Why the Tyler Clementi indictments leave me in doubt

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I'm not happy about the indictment of Dharun Ravi.

In case you don't know, he's the guy who — along with fellow student Molly Wei — was brought to trial for the suicide of Tyler Clementi. He was Clementi's roommate, and with Wei he recorded and broadcasted Clementi's (same-sex) sexual encounters in their dorm room at Rutgers University. After discovering what Ravi did, Tyler jumped to his death off the George Washington Bridge. Ravi faces up to five years in jail.

And I find myself asking, is this the best we can do? It's a question I admit I feel supremely conflicted about. I started a Gay-Straight Alliance in high school; I was president of the Pride Alliance at my college; sometimes I get so angry about homophobia I could spit. Part of me, the angriest part of me, feels like I should be trumpeting this news, when in truth it just makes me sad.

Don't get me wrong: what Ravi and Wei did was terrible. For one thing, Clementi is dead, and that fact is inextricable from this situation. And for another, you should never intentionally shame someone simply for an intrinsic trait. That seems to me like the baseline of human decency, no matter how often we dip below it.

But still: is this the best we can do? Clementi may have been motivated by Ravi's actions, but if he didn't live in a culture that made him so scared to be himself, would those actions have driven him to such lengths? If other people didn't speak of homosexuality like it's some kind of spiritual disease, wouldn't this be just another malicious piece of college gossip, the kind you're embarrassed by but eventually live down?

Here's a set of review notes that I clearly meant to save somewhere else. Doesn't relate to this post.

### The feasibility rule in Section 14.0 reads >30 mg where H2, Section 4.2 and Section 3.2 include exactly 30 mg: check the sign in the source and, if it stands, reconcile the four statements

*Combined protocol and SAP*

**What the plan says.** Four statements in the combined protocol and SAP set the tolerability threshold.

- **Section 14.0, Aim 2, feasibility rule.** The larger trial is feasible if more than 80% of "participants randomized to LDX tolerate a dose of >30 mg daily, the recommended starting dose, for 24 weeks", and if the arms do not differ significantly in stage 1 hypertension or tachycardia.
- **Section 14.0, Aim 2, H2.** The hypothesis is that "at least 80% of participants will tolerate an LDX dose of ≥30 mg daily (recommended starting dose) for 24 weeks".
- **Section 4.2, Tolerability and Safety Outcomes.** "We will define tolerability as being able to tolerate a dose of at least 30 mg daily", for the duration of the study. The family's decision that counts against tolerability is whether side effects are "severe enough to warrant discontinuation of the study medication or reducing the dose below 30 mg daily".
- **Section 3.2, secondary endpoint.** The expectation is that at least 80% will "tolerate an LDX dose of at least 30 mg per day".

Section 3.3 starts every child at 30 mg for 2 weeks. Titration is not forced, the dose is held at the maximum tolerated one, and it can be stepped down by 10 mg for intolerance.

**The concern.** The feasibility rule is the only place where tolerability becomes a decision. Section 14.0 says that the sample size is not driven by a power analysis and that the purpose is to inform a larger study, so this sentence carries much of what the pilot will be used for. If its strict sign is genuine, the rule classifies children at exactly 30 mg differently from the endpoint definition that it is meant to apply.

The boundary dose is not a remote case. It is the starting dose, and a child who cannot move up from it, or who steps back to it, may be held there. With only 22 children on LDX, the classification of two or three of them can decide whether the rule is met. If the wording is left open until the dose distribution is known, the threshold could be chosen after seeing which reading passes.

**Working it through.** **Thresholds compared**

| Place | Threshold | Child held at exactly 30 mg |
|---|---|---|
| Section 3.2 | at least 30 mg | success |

I think it's just too easy to put two kids — and, in our society, eighteen-year olds are still treated like kids and act accordingly — away for a few years and wash our hands of this ordeal, as if we really made made a change. But we didn't. If you think back to your teenage years, I bet you can find at least one time you acted like a total ass to someone else. Maybe you're just lucky that wasn't the straw that broke the camel's back. 

So maybe these kids will go to prison. I doubt whatever time they serve will compare to the knowledge that their actions prompted a person's suicide, but the law, in the end, is the law. And yet it doesn't feel like progress to me.